To Diet or Not To Diet: Losing Weight the Healthy Way

The War of the Diets

Have you tried, struggled, and failed over and over again to be consistent with your Atkins or Paleo diet? Or perhaps you just can’t decide which particular healthy diet you should stick to? Well, surprise, surprise! You are NOT ALONE.

According to statistics, obesity and being overweight has been steadily becoming one of the top health concerns the past few years. And it’s happening not only in the US, but worldwide. So it’s no wonder many people are getting a bit frenzied looking for that miracle diet. Some are looking into these amazing nutrient-dense plant-based foods called superfoods while others are outright starving themselves into having supermodel figures. Yep, so many options, so little time to try them all! If only you find something that would help, right?

Well, what if we tell you that we know what may very well help you find that perfect diet… get you to stick to it… but still maintain a well-balanced healthy lifestyle? But before we tell you all about it, let’s first check the many popular diet regimens around… and see how effective each one really is. Shall we?

The Ketogenic Diet

Ketogenic Diet

Another well-known diet program, this was originally designed for children with epilepsy, especially those who don’t react to anticonvulsive drugs. The one who designed this popular diet was Dr. Russell Wilder at the Mayo Clinic in 1924. Some health professionals also note that it may be effective in reducing the risk of developing Type 2 diabetes.

Core Concept:

It is basically a high-fat, adequate-protein, low-carb diet. By cutting your carb intake, your body is unable to find carbohydrates to convert into glucose and it turns its attention to your fat reserves. Basically, because of a lack of carbs, your liver gets to work converting your fat reserves into fatty acids and ketones. The human body uses ketones instead of glucose as fuel. This alternative metabolic state is known as ketosis, and the substance produced through it are called ketones.

It’s important to note that ketosis is different from ketoacidosis. Ketoacidosis is a serious condition that’s most often a complication of diabetes. When you don’t have enough insulin to process glucose, your body burns fats instead. This results in the over-production of ketones in the body, which results in ketoacidosis.


There’s no denying that the ketogenic diet works. After all, it is backed by sound science, several studies, and health professionals. However, cutting off carbs altogether may be quite difficult to maintain long-term. And for the first few days, you may experience what is called the “Keto Flu” which consists of fatigue, headaches, brain fog, nausea, and frequent hunger pangs.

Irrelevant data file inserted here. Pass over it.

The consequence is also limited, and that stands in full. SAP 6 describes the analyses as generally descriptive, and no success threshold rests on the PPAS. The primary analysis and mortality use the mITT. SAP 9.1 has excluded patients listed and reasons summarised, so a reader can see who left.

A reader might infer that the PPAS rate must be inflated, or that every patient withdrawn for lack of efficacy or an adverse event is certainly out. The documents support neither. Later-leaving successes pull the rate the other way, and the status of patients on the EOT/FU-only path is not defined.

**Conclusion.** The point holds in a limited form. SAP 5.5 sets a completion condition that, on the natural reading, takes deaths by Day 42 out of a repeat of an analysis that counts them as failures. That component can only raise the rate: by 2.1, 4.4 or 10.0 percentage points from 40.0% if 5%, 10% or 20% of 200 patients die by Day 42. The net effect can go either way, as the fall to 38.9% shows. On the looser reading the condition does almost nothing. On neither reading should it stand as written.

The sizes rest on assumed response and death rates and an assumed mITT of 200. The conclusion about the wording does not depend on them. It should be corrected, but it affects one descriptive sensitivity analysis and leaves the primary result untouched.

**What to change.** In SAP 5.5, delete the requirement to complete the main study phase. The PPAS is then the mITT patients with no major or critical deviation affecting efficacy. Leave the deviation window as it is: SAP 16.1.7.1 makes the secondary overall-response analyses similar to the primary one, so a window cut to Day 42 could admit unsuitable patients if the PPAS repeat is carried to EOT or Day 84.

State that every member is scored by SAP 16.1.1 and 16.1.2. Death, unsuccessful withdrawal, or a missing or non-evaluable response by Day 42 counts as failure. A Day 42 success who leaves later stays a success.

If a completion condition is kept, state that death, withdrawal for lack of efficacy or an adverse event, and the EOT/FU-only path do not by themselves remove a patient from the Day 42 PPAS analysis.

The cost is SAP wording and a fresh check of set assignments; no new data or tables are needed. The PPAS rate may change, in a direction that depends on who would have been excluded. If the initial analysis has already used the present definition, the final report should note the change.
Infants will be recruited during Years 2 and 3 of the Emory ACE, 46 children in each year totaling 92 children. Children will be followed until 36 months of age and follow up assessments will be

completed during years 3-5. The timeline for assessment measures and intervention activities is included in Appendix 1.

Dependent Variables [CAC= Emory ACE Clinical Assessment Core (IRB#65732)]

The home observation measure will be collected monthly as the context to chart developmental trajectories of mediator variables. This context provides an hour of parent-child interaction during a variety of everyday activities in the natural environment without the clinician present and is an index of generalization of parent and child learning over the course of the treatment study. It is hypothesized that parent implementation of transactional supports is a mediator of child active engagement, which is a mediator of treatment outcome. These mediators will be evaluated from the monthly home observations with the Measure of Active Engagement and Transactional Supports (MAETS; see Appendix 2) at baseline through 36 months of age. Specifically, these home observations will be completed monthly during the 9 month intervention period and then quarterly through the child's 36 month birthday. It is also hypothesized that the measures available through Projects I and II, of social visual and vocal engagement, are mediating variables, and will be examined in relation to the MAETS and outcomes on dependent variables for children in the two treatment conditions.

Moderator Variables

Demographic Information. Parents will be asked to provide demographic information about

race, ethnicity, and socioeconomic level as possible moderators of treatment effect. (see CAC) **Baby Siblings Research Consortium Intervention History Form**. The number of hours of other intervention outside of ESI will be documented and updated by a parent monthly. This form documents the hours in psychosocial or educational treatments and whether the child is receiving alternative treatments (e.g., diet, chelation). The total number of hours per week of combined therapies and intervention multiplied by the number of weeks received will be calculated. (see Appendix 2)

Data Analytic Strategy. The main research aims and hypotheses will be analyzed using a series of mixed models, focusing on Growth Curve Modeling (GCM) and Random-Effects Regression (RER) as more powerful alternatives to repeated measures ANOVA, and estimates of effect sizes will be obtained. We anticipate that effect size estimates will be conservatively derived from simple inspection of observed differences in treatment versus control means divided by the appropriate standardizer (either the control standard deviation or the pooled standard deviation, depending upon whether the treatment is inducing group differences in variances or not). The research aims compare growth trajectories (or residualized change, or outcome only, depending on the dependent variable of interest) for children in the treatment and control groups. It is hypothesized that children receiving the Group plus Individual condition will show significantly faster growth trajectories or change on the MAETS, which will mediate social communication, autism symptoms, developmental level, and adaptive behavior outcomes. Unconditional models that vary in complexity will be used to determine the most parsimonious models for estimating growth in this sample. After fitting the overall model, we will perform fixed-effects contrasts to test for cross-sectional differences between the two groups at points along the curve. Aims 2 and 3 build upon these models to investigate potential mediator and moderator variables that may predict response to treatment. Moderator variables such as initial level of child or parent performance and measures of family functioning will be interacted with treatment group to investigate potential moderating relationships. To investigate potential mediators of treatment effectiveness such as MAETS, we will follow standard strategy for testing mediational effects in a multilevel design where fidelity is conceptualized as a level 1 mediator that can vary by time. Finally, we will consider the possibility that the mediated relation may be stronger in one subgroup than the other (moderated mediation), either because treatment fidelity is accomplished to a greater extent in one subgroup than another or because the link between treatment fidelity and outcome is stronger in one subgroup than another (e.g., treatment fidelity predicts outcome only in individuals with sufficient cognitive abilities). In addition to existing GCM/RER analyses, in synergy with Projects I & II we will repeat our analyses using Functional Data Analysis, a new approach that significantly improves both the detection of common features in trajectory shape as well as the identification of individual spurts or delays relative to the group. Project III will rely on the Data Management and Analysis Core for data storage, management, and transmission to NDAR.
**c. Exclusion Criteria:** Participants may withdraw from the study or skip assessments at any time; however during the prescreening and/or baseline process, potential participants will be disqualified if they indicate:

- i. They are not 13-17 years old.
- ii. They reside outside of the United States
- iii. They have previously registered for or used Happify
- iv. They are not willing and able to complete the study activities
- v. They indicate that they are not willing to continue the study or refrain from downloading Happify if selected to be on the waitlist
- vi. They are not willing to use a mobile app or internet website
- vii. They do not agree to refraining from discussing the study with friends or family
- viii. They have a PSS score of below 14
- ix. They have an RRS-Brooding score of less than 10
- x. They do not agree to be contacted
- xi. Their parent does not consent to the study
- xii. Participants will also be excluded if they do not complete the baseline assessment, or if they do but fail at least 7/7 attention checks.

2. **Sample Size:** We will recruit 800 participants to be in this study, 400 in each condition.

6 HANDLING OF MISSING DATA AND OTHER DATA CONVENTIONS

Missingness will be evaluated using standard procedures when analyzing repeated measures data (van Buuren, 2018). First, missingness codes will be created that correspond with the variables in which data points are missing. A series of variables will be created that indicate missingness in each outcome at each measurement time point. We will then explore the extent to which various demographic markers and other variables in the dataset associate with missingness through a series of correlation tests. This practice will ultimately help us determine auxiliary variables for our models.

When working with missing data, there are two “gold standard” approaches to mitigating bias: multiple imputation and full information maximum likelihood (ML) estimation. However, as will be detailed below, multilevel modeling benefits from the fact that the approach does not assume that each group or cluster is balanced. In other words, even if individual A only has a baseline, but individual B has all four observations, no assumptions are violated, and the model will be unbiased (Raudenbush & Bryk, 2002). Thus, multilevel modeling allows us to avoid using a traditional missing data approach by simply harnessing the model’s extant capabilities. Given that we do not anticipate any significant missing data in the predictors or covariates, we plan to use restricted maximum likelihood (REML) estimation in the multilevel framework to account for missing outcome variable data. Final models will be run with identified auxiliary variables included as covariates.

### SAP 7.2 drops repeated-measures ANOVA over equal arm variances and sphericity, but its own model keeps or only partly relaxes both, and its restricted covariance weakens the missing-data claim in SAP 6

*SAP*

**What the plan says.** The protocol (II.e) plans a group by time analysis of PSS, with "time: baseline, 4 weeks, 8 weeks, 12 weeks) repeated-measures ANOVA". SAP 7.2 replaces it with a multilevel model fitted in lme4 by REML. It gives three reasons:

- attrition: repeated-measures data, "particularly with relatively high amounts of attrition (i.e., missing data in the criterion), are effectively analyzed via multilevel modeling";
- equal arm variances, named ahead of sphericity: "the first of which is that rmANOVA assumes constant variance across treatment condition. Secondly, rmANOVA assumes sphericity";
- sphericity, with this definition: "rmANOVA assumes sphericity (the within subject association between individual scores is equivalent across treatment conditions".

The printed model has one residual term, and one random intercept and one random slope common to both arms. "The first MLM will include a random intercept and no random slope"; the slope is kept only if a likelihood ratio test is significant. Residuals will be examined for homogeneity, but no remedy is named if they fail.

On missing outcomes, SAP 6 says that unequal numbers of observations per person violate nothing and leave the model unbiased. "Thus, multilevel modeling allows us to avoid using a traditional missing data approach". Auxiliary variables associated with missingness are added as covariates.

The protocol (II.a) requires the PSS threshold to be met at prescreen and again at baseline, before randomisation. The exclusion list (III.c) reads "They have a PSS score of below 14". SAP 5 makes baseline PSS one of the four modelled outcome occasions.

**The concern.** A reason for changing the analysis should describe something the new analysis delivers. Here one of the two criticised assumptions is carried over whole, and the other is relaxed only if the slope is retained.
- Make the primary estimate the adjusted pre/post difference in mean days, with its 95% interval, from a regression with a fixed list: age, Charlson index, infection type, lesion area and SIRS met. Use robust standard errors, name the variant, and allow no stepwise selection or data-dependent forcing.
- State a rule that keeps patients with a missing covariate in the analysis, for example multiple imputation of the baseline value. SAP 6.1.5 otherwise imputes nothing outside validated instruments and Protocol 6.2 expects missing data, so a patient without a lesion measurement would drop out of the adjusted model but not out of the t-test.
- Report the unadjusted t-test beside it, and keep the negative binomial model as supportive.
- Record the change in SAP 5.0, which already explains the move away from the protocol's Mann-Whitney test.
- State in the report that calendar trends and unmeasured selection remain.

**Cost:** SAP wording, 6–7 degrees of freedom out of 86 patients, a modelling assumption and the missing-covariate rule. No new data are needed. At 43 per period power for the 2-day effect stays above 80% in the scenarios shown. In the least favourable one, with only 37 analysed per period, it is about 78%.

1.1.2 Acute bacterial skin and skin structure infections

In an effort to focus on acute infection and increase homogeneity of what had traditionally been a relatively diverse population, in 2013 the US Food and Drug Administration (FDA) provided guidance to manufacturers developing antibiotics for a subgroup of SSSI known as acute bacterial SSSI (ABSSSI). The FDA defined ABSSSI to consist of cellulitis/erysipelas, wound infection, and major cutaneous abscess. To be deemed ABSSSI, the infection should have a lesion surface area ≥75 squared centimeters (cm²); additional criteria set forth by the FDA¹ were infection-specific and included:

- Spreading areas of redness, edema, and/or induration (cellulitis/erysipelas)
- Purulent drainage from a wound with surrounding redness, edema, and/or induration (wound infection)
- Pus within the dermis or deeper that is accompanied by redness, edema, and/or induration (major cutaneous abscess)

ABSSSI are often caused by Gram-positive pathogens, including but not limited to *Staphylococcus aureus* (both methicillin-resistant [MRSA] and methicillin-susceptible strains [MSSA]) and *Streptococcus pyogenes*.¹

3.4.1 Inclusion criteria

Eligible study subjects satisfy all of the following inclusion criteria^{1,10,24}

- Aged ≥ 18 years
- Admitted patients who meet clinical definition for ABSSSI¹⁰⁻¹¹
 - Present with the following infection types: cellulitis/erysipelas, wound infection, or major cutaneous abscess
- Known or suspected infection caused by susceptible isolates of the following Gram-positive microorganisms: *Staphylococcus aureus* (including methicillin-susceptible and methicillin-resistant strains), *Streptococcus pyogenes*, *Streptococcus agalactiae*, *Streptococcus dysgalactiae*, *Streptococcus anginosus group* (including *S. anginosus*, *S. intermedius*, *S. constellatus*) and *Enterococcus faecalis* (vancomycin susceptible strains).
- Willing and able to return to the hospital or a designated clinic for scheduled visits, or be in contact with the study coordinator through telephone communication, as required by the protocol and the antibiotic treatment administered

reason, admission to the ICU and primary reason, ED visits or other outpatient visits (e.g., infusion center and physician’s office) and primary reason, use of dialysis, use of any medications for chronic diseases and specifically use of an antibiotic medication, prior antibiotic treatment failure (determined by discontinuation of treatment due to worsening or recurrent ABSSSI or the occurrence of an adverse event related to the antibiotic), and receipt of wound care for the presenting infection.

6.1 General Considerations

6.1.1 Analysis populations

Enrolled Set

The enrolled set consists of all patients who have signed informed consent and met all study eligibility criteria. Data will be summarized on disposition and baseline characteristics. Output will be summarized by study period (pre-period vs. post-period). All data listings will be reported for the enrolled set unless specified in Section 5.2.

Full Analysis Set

However, if you can get through the first month or so, and perhaps tweak it a bit to suit your personal preference, then you may be able to make it work. Maybe.

Another option would be to simply eat healthy foods, avoid processed ones, and practice self-control when it comes to portion sizes. And to still make sure that you get all micronutrients daily, you should also supplement meals with a glass of daily greens juice.  

  • Has been studied extensively and is proven to be effective for weight loss
  • Helps burn excess fat
  • Helps reduce insulin levels
  • Prevents liver damage and helps reverse fatty liver disease
  • Brings “Keto flu” (fatigue, headaches, brain fog, nausea, hunger pangs) the first 2 weeks
  • Ketosis can cause bad breath
  • You need to monitor what you eat
  • Not advisable for highly active individuals such as athletes
  • Can be hard to maintain the diet over time
  • Food choices can be quite limited

The Ornish Diet

Ornish Diet

This diet regimen basically promotes the consumption of plant-based foods and limits the intake of most fatty foods, except for omega-3 fatty acids. For instance, complex carbs, fruits, and green veggies are great while fried chicken is a definite no-no. It was designed by Dr. Dean Ornish in the 1990s as a way to lose weight and help prevent various heart conditions.  One of the famous figures that support this diet is former US president Bill Clinton.

Core Concept:

The original program essentially promotes meal plans that comprise low-calorie and low-fat diet, and focuses on fresh fruits, vegetables, and whole grains. In short, it promotes a vegan diet that includes avoiding any meat, poultry, or fish. Even egg yolks are off-limits.